by Gael O’Brien
Boeing and IBM were among the large employers in South Carolina calling for the Confederate Flag to end its reign over the state capital before the state House of Representatives’ vote last week that sent the flag to a museum. The controversy over the appropriateness of the flag as a state symbol escalated after the racially-motivated slaying of nine people at a predominantly African American Charleston church last month.
This is one of many examples cited recently by New York Times columnist Frank Bruni, who highlighted multiple instances where corporate leaders are advocating for solutions that bring people together, weighing in on issues of social justice, diversity and human dignity. Bruni identified nearly two dozen companies — from American Airlines to Nordstrom to Walmart, among hundreds of others — that have been speaking out on issues including anti-gay discrimination, immigration or race relations.
Advocacy may come more naturally from business leaders than from politicians. Business is more in sync with broader public opinion, the column argues, than many politicians because often politicians respond to constituents most responsible for their re-election. The awareness of broader public sentiment apparently also holds true when political candidates make polarizing statements. Donald Trump’s recent comments on immigration resulted in Macy’s, Univision Communications and NBC ending business relationships with him.
So business increasingly taking sides on divisive social issues raises a question. Is it merely pragmatism (based on the diverse employee and customer bases companies represent) or is it coming from an evolving sense of corporate social conscience – driven by leaders and organizational values and a desire for company strengths to make a positive impact on society?
As it is too soon to know, there are benefits either way. To the degree companies are acting out of concern for the impact of social problems, becoming more comfortable expressing a corporate social conscience can lead to transforming self-interest into enlightened self-interest. Maybe not in every area, all at once or every time. But, it sets in motion the larger sense of seeing and relating to “the other.” Those impacted are no longer faceless and companies are less detached. This, in turn, sets the stage for more ethical outcomes.
Enlightened self-interest is a chain reaction – by acting to advance others’ interests, it ultimately serve one’s own self-interest. It is reminiscent of the capacity leadership authority Stephen Covey advocated that leaders develop more than 25 years ago in 7 Habits of Highly Effective People — the ability to “think win-win.” As a tenet of principled leadership, this also reinforces the potential and capacity for ethical behavior impacting decision making both internally and externally.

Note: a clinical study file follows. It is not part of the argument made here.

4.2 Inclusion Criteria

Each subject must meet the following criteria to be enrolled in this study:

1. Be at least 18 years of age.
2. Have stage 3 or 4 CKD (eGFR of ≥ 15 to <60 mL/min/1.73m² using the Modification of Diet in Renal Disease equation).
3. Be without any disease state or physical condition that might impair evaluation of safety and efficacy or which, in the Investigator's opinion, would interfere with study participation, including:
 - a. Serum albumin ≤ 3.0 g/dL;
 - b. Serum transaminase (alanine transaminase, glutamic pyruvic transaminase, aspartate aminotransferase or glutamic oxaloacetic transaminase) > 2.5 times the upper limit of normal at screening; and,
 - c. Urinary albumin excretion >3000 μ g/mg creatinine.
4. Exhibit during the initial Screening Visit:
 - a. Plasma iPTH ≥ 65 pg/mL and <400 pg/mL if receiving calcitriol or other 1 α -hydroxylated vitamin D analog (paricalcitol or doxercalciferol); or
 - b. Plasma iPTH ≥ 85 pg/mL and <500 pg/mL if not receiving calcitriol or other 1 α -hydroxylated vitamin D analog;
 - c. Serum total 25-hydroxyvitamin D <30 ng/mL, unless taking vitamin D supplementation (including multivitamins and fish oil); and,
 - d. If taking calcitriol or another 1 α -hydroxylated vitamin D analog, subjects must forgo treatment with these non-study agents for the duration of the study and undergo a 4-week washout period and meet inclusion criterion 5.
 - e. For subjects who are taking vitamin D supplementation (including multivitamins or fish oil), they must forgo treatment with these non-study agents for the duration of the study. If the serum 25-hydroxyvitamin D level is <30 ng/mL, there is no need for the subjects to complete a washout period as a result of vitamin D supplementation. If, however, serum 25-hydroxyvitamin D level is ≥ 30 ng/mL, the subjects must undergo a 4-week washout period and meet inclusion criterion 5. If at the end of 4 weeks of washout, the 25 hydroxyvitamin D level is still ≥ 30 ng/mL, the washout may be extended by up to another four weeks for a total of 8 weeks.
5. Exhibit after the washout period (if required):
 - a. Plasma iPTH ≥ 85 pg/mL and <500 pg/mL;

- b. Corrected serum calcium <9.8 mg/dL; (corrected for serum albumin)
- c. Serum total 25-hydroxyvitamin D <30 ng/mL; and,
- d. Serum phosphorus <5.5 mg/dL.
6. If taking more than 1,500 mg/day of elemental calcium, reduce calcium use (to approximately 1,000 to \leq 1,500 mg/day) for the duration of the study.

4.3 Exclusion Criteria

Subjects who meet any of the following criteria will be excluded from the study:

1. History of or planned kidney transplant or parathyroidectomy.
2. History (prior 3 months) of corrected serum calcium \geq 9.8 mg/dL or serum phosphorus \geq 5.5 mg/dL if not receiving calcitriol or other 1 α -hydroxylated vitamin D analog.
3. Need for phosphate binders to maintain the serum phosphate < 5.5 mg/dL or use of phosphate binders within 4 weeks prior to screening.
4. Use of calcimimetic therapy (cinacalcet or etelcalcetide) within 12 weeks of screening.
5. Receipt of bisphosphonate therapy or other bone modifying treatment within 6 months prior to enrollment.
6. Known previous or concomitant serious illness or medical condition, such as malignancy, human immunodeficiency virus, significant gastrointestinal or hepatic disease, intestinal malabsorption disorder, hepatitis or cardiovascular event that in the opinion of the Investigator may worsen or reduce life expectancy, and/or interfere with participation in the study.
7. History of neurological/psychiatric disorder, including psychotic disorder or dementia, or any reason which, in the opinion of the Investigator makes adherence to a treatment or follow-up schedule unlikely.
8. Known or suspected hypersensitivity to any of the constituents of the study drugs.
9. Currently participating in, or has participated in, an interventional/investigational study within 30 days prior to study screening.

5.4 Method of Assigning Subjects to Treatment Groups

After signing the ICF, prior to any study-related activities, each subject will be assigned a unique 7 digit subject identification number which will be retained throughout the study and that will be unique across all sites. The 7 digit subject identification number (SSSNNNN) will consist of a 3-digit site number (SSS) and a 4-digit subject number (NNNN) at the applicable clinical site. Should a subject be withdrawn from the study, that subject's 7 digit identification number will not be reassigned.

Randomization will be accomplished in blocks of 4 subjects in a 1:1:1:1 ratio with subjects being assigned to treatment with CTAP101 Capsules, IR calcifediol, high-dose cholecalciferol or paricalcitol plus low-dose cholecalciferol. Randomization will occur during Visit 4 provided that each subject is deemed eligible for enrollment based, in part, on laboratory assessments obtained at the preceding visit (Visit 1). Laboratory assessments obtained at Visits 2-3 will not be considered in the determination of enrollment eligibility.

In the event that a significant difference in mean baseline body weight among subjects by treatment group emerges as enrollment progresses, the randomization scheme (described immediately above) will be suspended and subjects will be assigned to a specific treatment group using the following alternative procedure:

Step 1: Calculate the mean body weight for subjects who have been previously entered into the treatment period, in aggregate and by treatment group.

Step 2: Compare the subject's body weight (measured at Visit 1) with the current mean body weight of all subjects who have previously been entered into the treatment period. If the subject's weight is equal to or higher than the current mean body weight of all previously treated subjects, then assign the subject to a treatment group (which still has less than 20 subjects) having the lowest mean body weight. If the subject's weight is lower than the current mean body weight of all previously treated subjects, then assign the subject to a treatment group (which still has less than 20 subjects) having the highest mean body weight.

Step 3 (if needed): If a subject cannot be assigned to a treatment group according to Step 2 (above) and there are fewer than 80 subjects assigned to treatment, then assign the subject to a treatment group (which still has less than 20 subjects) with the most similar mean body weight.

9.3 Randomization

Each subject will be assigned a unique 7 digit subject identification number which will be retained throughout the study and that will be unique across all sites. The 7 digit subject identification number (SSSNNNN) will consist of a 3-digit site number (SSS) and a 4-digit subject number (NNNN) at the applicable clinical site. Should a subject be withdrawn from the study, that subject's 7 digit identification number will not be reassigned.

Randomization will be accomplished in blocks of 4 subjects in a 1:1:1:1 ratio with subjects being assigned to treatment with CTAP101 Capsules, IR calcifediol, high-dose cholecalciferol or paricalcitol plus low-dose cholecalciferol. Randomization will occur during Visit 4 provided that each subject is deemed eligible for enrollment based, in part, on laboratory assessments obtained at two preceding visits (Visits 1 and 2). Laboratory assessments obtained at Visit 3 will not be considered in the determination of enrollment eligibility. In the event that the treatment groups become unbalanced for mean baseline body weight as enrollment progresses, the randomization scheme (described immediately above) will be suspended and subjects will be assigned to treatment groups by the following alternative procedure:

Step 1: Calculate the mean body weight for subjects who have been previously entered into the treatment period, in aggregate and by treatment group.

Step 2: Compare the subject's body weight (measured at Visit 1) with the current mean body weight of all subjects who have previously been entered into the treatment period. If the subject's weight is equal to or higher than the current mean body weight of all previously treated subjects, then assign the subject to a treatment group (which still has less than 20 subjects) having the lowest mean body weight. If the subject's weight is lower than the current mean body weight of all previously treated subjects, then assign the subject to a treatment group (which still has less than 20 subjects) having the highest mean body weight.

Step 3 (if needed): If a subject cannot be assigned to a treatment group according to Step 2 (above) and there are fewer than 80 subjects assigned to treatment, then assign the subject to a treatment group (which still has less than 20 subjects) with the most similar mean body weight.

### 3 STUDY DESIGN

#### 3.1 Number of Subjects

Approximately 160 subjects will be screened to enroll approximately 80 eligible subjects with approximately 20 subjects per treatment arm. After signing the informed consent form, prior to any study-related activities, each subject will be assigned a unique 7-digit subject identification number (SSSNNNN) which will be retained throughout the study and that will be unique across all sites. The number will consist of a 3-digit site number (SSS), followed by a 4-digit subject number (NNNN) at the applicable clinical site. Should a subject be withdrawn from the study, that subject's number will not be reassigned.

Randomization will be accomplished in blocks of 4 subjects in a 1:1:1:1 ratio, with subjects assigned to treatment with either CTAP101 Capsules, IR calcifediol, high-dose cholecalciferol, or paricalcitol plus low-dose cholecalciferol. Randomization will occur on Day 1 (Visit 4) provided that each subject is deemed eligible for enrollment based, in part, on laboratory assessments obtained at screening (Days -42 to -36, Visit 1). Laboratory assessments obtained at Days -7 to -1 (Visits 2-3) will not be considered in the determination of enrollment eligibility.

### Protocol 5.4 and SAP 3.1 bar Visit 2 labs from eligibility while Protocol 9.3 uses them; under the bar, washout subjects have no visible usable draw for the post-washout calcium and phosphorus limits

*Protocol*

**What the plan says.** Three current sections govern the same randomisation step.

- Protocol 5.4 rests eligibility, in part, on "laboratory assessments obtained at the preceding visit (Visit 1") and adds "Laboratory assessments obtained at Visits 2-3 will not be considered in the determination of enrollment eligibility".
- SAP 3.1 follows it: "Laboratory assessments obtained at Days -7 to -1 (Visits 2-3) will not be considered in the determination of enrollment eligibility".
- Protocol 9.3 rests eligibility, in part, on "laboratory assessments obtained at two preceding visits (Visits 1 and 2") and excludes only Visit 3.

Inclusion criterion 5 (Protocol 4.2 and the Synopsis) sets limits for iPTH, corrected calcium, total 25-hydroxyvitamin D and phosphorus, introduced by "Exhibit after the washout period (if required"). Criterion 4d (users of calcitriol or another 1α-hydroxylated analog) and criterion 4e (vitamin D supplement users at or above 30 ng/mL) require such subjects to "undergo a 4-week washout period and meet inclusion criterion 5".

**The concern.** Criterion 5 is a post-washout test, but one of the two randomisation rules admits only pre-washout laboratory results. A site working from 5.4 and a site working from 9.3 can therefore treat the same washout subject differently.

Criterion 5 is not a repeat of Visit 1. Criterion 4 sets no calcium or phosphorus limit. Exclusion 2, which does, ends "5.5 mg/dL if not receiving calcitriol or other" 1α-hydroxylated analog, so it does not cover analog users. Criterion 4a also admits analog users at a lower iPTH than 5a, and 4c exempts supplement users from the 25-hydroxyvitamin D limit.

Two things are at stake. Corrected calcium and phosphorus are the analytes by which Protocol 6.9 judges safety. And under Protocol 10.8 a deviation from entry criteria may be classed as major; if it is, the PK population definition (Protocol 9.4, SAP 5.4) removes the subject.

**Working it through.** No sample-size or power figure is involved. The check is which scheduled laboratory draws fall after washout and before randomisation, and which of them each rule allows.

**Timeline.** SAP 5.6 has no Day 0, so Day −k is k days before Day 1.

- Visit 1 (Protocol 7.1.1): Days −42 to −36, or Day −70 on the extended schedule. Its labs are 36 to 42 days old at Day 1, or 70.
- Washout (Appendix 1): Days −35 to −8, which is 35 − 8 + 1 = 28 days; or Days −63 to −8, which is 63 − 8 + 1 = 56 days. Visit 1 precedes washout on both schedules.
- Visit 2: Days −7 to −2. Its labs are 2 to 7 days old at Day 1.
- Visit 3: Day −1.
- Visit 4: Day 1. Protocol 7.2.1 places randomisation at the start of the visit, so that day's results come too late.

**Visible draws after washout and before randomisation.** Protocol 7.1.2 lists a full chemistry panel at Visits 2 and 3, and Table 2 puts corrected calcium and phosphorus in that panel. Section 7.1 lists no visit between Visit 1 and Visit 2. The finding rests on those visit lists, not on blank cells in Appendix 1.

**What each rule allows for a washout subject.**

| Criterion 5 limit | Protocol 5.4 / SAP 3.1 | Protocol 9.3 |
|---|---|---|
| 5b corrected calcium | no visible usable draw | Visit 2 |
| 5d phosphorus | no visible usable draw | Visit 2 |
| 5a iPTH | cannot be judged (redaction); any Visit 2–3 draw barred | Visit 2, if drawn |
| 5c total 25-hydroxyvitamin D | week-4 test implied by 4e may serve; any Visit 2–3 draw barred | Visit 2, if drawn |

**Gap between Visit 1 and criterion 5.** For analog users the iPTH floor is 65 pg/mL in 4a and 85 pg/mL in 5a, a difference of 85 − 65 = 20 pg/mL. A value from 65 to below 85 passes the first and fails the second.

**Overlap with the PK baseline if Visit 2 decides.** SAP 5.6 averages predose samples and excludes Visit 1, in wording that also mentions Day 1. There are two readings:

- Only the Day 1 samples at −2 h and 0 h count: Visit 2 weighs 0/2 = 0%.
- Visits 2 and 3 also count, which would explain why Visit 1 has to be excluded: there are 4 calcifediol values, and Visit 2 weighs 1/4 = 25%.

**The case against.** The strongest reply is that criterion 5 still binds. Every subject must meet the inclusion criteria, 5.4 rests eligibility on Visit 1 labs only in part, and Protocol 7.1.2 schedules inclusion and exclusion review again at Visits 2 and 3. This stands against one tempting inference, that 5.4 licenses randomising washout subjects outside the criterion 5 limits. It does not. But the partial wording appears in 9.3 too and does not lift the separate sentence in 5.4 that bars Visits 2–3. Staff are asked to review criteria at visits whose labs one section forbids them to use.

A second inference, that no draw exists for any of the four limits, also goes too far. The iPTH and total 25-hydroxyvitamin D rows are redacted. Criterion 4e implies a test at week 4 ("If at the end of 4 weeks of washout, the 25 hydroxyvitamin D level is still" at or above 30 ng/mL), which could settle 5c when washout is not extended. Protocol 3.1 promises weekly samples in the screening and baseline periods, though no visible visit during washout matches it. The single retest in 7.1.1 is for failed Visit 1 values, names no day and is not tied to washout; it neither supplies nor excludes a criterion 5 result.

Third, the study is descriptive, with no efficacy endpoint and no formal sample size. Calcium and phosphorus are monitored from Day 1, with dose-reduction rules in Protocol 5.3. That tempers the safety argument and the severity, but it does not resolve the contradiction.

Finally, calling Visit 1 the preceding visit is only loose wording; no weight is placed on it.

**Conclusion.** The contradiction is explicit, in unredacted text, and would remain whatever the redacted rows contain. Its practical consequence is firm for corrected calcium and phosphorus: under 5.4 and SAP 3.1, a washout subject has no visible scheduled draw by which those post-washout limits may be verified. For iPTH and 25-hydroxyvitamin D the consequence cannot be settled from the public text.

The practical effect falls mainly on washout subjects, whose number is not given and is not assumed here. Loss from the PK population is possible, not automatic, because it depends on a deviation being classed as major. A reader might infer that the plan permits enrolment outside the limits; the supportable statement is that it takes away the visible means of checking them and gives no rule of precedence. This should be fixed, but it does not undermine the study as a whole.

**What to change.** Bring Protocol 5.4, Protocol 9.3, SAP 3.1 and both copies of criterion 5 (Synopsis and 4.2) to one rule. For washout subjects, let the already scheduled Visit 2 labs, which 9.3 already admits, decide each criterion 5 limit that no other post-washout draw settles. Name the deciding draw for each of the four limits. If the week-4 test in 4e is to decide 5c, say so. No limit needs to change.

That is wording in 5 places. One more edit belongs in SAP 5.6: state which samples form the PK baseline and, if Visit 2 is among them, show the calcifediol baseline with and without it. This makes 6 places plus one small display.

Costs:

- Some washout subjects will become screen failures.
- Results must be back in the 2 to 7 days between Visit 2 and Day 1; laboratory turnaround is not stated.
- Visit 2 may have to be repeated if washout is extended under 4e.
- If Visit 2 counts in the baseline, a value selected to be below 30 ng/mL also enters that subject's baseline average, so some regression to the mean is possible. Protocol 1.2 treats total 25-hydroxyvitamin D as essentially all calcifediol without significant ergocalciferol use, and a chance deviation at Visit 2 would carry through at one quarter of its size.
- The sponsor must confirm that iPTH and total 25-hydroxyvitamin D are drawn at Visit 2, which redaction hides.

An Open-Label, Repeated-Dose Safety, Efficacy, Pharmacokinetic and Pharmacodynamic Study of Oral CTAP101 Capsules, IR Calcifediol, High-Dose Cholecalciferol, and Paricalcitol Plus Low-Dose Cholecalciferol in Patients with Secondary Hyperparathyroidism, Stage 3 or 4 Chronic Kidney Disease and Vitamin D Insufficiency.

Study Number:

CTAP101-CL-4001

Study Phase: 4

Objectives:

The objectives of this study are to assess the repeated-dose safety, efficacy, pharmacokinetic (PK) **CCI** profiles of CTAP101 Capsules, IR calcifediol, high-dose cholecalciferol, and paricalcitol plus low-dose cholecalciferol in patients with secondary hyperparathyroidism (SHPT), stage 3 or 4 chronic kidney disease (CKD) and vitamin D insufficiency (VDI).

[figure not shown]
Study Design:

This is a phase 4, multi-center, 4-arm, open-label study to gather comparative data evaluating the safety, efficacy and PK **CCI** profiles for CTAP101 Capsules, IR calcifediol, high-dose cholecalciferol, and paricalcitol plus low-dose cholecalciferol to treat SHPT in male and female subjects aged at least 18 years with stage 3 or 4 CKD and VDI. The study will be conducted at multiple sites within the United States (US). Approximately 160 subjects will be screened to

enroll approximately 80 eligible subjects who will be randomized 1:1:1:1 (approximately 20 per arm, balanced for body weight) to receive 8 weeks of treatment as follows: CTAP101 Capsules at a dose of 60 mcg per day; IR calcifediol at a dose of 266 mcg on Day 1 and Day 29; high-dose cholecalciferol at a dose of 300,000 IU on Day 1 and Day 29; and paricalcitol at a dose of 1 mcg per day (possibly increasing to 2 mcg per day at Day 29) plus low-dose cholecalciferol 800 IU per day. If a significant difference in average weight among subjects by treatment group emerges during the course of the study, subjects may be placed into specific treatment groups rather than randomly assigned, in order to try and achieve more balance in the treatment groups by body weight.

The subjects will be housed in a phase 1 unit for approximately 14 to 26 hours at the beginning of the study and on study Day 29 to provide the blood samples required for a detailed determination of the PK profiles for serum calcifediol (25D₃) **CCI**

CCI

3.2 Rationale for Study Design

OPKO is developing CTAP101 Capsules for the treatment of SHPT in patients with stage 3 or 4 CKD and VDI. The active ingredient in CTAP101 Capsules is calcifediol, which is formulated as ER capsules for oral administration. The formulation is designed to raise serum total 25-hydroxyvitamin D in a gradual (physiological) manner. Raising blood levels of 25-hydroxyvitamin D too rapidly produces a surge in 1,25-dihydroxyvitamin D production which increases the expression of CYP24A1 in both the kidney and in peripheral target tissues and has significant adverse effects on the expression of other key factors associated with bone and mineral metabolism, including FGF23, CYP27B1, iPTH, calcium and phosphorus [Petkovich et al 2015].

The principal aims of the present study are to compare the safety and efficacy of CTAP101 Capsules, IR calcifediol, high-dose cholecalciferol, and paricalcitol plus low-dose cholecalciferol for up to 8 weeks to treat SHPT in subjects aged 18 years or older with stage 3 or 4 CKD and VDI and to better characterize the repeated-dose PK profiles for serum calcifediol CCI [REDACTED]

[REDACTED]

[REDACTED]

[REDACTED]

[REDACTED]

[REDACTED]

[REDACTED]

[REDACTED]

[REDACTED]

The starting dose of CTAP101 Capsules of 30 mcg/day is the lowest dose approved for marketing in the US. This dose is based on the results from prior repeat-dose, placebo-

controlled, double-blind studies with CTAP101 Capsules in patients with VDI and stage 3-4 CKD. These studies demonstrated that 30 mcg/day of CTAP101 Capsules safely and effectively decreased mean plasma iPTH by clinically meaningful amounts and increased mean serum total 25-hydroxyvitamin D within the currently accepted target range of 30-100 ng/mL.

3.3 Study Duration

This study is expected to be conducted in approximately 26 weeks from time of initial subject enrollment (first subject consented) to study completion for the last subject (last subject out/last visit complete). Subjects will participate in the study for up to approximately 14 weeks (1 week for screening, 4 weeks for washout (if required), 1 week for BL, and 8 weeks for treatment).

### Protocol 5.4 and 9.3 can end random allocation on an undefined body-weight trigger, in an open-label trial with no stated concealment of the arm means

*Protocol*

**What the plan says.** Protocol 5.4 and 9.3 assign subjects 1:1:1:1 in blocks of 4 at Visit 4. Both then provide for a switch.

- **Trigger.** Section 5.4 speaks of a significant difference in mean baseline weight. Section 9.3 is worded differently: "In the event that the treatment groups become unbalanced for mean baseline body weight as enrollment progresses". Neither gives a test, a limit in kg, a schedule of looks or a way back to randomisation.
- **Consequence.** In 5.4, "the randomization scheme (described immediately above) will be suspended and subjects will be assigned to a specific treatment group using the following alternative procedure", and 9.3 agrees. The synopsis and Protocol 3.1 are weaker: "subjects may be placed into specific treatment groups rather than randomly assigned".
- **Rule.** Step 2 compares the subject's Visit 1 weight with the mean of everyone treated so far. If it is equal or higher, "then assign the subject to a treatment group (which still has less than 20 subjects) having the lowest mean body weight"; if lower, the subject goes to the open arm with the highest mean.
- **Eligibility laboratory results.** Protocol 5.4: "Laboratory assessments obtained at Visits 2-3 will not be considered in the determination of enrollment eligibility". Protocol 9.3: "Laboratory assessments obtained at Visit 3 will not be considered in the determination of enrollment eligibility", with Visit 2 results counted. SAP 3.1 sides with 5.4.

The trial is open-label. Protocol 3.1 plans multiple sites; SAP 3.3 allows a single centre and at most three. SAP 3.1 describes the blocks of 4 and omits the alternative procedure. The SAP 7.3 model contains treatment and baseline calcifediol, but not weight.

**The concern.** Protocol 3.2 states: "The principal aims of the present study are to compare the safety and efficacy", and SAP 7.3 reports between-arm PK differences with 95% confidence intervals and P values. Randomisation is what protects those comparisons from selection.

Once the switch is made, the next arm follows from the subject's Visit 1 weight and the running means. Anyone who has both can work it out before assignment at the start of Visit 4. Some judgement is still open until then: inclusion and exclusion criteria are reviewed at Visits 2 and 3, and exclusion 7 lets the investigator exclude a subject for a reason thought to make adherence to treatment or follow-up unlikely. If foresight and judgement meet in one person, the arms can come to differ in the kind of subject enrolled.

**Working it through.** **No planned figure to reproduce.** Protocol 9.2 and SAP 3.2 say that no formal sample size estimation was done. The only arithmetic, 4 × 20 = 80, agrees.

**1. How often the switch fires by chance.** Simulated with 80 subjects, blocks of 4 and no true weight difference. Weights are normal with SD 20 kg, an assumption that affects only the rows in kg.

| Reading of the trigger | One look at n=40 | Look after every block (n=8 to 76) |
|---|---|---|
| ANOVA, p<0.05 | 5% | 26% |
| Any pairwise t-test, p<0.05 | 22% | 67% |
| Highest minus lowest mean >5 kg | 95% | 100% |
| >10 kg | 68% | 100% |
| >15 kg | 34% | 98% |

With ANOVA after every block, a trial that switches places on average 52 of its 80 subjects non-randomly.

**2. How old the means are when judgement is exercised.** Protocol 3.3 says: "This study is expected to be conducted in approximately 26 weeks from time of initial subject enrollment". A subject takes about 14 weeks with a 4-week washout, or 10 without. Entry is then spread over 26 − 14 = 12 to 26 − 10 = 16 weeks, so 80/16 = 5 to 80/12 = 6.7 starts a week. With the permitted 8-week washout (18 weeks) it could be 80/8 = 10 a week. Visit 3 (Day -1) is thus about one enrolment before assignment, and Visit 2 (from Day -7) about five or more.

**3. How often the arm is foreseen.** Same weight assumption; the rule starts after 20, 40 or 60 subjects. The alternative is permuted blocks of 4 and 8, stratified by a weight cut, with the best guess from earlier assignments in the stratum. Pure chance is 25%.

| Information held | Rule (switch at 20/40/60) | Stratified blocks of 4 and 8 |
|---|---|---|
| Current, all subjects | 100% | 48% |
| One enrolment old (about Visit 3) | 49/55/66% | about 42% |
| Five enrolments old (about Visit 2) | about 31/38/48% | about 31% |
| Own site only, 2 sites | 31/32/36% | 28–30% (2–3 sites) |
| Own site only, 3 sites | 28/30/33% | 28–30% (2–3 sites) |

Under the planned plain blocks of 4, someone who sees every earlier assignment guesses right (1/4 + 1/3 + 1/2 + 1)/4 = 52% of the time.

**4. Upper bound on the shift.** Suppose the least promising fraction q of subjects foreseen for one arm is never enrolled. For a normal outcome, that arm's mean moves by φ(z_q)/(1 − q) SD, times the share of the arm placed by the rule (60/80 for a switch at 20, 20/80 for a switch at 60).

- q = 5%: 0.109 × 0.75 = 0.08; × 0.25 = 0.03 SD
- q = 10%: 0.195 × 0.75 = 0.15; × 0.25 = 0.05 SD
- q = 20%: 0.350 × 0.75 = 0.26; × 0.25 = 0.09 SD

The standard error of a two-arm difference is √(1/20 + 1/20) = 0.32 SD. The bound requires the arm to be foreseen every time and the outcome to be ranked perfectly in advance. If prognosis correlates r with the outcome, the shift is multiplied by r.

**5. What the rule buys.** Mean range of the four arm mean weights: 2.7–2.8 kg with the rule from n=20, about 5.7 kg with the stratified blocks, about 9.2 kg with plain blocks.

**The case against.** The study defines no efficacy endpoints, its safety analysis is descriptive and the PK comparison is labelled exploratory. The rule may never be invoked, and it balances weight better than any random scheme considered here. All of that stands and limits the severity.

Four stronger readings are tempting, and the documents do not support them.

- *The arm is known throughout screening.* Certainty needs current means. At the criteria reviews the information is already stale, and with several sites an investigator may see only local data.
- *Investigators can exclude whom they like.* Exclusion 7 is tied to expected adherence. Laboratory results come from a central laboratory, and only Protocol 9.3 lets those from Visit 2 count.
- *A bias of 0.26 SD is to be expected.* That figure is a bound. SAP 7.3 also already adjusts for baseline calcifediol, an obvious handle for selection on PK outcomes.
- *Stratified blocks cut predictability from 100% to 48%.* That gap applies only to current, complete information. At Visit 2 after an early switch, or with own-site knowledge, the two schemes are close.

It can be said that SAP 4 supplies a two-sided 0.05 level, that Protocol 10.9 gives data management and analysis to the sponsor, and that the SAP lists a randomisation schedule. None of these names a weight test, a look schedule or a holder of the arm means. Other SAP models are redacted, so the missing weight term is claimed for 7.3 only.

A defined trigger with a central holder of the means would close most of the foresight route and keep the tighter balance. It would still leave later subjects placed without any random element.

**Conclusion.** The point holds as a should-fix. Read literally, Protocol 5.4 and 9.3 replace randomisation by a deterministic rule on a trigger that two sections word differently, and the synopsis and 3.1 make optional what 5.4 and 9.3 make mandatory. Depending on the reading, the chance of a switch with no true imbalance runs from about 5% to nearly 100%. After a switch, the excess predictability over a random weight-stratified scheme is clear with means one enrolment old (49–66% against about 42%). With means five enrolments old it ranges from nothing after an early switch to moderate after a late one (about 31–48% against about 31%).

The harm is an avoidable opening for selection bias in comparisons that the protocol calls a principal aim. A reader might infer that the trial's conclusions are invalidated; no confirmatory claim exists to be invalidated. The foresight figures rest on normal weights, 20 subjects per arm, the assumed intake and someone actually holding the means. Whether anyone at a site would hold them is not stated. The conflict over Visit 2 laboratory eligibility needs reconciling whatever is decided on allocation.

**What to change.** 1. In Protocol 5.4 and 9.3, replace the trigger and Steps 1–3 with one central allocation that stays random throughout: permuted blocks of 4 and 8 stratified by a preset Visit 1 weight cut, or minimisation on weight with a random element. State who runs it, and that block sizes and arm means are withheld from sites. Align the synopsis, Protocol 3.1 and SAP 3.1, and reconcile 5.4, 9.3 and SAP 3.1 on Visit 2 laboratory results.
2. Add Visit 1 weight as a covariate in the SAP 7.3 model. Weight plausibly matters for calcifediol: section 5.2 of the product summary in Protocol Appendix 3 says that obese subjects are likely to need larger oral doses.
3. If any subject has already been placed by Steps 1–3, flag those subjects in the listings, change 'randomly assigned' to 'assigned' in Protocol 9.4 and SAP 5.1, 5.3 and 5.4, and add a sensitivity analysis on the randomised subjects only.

Even if the driver of the seeming trend of corporate outspokenness is pragmatic, it still has benefits. By getting involved in societal issues of discrimination, the light inevitably shines back on employee issues back home that companies need to address: including pay equity, equal access to promotion and advancement and even the impact of executive compensation policies on a culture. The question ultimately comes back to how individual companies can lead the way by leading themselves in directions that ensure they have environments where their own employees can flourish.
Self-interest when it shifts into enlightened self-interest has significant potential to impact both society and individual companies. It is the essence of leadership, according to the late John C. Whitehead, former co-chairman of Goldman Sachs who authored the firm’s 1979 ethical and business principles.
Whitehead, who was also a civic and government leader, wrote in his 2005 memoir: “My sense of my own interests is wider than usual and includes those of the entire group. That is an essential element of my definition of leadership.”
A type of leadership that can change everything.
Photo: by eyeliam via Flickr
Gael O’Brien, a Business Ethics Magazine columnist, is a consultant, executive coach, and presenter focused on building leadership, trust, and reputation. She publishes the The Week in Ethics and is The Ethics Coach columnist for Entrepreneur Magazine.